Aid Organization for Refugees and Asylum Seekers in Israel


Female asylum seekers in Israel suffer from a particularly high level of vulnerability. They fled their native countries because of war or persecution; many of them survived torture camps in Sinai, where they underwent brutal rape and abuse, and now they live in Israel, deprived of rights and status, a female minority in communities that have a significant majority of men. Many of the asylum seekers who turn to human rights organizations for help are women in situations of extreme poverty, single mothers and women who are abused by their partners. The tension family members experience due to past experiences and the current reality in Israel, changes in family structure following migration, contacts with the local population absorbing the migrants and cultural gaps that undermine traditional family roles - these are all sources of severe conflicts within the family unit. The lack of recognized traditional community structures meant to settle disputes within the family makes it difficult to find natural solutions to these conflicts, leaving the situation as it is or even leading to its deterioration.

The only help available to asylum seekers who are victims of domestic violence, and it is limited and lacking, is the emergency protection in shelters  provided to abused women, for a short time. Many women who are victims of their partners’ daily violence, but are not officially defined “in immediate danger “, do not receive any ongoing accompaniment by welfare officials, and remain exposed to continuous abuse


Abandoned - single mothers seeking asylum in Israel - March 2016

Female asylum seekers, who are also single mothers, and their children, are the most vulnerable groups in the population of asylum seekers. The Abandoned report is the result of research conducted at the ASSAF Center for ​​Advocacy and Support. It examined the characteristics and mapped the needs of asylum seeking single mothers, the ones who approached us. The report details the difficult and complicated situation these women are in: women who suffer from a past that has left them with emotional and physical damages, and from an unbearable reality of life that creates a cycle of terror, they are thus not enabled  to function properly as mothers and to care for themselves and for their children. Currently, the system does not help those women who are left helpless, while their dependence on others brings only to their continued exposure to violence and exploitation.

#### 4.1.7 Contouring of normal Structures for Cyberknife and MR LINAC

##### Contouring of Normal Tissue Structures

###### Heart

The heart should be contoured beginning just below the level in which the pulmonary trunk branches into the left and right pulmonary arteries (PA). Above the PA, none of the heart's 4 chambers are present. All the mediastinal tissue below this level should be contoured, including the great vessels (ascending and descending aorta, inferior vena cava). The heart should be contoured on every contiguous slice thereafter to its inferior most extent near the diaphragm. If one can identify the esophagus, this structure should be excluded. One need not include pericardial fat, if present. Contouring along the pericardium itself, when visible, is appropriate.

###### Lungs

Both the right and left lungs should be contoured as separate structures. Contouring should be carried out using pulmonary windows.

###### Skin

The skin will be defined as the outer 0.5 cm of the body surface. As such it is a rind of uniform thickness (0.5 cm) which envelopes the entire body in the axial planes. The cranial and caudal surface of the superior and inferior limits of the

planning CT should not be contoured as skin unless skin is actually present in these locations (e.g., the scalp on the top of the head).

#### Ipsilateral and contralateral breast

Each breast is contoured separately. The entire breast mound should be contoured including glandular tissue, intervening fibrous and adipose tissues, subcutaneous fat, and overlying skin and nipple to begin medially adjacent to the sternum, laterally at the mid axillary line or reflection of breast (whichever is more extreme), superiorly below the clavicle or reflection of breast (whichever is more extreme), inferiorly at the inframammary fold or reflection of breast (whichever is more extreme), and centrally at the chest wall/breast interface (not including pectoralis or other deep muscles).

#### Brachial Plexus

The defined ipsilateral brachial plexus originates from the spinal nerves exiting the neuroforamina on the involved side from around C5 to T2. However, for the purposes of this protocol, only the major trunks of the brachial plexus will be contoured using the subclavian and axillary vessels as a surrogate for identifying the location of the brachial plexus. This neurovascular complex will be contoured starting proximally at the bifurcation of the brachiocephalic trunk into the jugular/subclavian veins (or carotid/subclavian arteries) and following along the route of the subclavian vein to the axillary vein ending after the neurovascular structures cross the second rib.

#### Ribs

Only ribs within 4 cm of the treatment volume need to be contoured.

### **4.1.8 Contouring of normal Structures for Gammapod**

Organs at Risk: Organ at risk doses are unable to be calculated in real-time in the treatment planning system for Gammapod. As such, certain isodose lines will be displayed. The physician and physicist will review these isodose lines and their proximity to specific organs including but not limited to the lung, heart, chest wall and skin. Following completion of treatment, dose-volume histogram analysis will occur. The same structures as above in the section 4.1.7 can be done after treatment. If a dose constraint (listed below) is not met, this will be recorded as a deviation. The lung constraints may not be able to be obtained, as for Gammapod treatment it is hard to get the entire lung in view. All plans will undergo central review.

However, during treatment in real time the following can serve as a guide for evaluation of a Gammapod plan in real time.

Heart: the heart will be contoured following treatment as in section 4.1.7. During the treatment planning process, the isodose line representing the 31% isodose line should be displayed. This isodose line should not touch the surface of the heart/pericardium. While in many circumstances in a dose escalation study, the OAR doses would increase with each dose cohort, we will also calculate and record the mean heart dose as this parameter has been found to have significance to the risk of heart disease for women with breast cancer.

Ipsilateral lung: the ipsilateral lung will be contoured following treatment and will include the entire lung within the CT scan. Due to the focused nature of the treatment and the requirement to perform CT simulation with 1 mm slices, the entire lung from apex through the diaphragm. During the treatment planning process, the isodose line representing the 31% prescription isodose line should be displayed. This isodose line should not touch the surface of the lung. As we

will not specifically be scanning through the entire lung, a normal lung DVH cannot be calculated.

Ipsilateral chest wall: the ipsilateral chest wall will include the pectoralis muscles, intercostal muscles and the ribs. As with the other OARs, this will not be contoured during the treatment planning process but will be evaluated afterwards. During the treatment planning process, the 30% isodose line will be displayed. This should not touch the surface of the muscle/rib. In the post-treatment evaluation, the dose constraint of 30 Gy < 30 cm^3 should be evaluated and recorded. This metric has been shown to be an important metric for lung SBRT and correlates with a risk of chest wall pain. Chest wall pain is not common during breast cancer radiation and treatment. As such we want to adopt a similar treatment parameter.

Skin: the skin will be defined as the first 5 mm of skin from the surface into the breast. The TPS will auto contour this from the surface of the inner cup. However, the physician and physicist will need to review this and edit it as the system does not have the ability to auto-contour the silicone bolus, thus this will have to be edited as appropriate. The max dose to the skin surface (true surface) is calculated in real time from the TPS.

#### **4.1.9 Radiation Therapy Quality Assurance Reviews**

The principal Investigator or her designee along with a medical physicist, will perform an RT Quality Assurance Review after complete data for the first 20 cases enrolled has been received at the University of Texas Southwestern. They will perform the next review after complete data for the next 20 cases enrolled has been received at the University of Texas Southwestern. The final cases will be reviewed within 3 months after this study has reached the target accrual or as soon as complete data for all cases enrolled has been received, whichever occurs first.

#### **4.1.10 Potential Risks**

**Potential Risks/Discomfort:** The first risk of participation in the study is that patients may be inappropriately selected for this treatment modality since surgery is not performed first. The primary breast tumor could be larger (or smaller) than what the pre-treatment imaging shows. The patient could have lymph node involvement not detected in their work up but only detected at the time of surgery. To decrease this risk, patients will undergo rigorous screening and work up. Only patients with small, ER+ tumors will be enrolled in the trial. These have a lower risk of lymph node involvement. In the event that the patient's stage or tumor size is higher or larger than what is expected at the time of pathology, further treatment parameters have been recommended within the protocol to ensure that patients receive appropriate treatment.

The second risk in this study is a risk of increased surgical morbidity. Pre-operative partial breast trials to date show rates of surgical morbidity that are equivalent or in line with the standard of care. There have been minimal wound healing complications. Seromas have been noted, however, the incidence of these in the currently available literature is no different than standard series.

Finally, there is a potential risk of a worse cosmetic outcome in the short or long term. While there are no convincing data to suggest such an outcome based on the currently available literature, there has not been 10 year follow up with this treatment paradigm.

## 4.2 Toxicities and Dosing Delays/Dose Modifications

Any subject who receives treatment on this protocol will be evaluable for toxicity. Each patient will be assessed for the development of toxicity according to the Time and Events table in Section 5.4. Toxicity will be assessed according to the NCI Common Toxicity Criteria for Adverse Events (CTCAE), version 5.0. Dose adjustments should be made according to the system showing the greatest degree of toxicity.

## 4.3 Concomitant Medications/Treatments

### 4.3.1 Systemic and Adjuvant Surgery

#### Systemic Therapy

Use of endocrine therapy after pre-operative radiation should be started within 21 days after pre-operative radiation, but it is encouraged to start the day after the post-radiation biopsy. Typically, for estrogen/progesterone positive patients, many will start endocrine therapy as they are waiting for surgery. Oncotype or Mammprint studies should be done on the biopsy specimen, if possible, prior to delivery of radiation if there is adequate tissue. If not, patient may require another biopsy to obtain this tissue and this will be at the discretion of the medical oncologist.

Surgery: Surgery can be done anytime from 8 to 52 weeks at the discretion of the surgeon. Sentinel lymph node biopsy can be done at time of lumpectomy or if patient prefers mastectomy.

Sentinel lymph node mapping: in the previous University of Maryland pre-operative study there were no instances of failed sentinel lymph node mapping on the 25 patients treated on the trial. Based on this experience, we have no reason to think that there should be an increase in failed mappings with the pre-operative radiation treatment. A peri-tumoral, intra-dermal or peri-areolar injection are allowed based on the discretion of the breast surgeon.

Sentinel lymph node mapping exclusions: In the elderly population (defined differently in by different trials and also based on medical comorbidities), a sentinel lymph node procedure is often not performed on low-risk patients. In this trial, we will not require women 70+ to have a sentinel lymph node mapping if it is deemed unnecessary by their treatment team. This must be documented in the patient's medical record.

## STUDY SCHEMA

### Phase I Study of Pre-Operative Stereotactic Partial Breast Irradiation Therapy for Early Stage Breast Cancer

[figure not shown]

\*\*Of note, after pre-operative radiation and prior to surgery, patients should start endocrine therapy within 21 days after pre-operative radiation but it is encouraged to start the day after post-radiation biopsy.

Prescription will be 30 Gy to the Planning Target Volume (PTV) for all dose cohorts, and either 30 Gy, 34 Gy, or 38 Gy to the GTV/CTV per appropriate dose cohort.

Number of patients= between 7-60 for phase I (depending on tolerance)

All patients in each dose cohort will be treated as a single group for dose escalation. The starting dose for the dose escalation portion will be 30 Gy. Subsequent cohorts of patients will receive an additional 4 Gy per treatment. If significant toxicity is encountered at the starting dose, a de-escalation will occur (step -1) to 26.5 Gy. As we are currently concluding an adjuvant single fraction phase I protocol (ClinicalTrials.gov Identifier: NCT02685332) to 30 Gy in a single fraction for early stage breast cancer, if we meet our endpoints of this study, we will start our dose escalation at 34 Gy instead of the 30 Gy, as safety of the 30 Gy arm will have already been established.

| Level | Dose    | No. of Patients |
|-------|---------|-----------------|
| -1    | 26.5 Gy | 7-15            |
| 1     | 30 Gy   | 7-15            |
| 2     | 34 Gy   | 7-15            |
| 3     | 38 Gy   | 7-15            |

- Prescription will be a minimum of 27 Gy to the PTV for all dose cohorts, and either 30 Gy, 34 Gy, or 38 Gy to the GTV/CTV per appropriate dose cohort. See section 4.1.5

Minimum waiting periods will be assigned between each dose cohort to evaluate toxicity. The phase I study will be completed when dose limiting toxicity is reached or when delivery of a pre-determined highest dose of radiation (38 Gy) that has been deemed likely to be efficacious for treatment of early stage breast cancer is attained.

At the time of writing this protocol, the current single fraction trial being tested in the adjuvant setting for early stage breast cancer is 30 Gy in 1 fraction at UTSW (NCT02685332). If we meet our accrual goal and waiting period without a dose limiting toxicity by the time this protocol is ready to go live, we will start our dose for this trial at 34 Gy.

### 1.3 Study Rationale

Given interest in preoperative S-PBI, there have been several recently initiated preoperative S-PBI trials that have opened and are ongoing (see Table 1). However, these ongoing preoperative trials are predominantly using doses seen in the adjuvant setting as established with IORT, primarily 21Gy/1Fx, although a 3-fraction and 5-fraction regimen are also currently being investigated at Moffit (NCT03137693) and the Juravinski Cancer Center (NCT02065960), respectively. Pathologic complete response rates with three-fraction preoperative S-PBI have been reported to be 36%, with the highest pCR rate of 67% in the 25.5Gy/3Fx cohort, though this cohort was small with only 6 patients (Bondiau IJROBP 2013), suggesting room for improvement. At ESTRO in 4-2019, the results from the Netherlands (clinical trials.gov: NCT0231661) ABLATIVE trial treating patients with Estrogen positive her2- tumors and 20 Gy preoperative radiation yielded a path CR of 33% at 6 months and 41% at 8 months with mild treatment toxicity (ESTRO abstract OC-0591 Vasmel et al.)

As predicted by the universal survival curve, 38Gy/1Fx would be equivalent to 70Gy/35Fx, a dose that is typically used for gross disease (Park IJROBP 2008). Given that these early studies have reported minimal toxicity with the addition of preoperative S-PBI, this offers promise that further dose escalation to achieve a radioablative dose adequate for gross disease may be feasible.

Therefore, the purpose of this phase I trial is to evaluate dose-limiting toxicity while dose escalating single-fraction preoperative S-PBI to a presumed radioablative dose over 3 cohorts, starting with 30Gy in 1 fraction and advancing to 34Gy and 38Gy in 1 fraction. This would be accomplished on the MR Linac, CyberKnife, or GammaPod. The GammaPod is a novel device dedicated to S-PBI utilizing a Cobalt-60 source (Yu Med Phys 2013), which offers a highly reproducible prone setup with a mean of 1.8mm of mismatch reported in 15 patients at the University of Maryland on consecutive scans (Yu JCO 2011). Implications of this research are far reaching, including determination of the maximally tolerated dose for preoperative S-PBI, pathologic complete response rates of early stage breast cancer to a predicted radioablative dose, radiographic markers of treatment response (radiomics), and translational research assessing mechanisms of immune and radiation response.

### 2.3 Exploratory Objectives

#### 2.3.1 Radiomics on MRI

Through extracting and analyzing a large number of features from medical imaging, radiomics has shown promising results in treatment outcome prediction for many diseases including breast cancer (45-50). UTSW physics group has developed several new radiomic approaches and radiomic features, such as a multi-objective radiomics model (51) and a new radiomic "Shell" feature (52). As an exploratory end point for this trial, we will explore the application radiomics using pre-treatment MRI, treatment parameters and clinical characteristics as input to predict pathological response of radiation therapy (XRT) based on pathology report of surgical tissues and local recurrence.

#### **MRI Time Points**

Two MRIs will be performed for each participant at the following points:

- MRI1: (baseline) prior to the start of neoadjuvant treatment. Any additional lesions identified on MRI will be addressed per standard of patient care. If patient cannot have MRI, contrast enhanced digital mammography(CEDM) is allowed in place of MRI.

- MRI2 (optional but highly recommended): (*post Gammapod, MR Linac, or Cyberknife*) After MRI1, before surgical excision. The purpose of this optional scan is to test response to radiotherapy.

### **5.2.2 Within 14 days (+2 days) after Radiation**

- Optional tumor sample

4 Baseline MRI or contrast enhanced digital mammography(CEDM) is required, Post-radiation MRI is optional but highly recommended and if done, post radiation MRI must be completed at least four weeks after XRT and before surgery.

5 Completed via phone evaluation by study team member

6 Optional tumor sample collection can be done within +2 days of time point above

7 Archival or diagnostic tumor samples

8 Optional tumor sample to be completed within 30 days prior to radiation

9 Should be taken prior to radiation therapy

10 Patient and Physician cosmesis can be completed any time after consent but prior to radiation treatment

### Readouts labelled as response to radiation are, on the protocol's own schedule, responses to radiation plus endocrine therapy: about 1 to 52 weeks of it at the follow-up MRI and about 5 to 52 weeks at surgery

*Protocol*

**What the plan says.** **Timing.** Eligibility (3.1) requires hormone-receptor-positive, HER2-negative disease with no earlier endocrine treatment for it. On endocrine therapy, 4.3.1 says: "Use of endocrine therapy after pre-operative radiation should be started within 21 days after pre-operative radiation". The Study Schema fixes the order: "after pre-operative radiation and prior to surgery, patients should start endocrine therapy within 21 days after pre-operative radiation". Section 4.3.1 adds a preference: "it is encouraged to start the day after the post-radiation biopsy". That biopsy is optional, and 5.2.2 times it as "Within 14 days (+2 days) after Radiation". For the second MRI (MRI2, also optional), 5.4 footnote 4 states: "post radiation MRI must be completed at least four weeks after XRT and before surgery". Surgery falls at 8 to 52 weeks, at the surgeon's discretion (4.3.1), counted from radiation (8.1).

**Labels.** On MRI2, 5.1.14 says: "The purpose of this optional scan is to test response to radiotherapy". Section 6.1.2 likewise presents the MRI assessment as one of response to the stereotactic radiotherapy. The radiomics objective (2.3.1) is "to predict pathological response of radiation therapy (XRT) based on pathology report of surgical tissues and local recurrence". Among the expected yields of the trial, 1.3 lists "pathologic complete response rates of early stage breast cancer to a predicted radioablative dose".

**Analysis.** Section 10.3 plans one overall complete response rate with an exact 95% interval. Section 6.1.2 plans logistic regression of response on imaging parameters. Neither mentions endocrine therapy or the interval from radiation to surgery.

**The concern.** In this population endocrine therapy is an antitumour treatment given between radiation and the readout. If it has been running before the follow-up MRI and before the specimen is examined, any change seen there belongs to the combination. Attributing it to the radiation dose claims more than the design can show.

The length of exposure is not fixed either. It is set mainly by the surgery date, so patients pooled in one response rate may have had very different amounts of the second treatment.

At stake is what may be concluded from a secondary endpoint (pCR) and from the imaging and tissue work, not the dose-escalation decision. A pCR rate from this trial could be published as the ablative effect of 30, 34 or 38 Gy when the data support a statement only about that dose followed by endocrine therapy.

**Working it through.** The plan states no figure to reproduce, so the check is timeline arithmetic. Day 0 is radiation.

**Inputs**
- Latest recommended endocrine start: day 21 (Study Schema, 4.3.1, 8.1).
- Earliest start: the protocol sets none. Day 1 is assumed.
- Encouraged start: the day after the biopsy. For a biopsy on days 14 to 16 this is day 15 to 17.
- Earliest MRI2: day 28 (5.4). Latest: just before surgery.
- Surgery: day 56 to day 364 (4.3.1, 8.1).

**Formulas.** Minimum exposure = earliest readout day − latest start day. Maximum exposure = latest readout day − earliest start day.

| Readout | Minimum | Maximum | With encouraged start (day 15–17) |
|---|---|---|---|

Position paper: Women who seek asylum in Israel – vulnerable and exploited with no

Below is the position paper we served the members of the Committee on the Status of Women, as part of the guided tour in the footsteps of female asylum seekers we offered on March 13, 2016. The tour began with a visit to the ASSAF offices, continued throughout Neve Shaanan, and concluded with a discussion at the Eritrean Women’s Center. Alongside the committee, representatives of local authorities, social organizations and women from the community of asylum seekers were also present. Asylum seekers in Israel are vulnerable and are exposed to extreme hardship, and many of them are victims of trafficking, torture and domestic violence, and are single mothers. The absence of a systemic response from the authorities, led by the Ministries of Health and Welfare, allows the deterioration of life-threatening situations as the distress becomes even worse.

(Link:) In Hebrew: Position Paper female asylum seekers in Israel March 2016.pdf

A testimony by S., an asylum seeker from Eritrea who came to Israel in 2011 after six

MK Zahava Gal-On (Meretz) read this testimony at the special Committee on the Status of Women to mark the International Day for the Elimination of Domestic Violence.

(Link:) Watch S’s testimony

Women Asylum Seekers Victims of Domestic Violence - Position Paper November 2015

Below is the position paper on the topic of asylum seekers who are victims of domestic violence. We presented the paper to the Committee on the Status of Women and Gender Equality on the 23rd of November 2015, at a special discussion marking the International Day for the Elimination of Violence against Women. Many women asylum seekers fall victim to domestic violence, however without a status in Israel and without access to social services, except for the most extreme cases, they are often left helpless and susceptible to violence against themselves and their children. With no other choice, they are often coerced to go back to their violent partner and to the cycle of violence. Therefore, women asylum seekers who are victims of domestic violence, should be included in any national-level plan in the prevention and fight against domestic violence


 Position Paper women asylum seekers Victims of Domestic Violence November 2015.pdf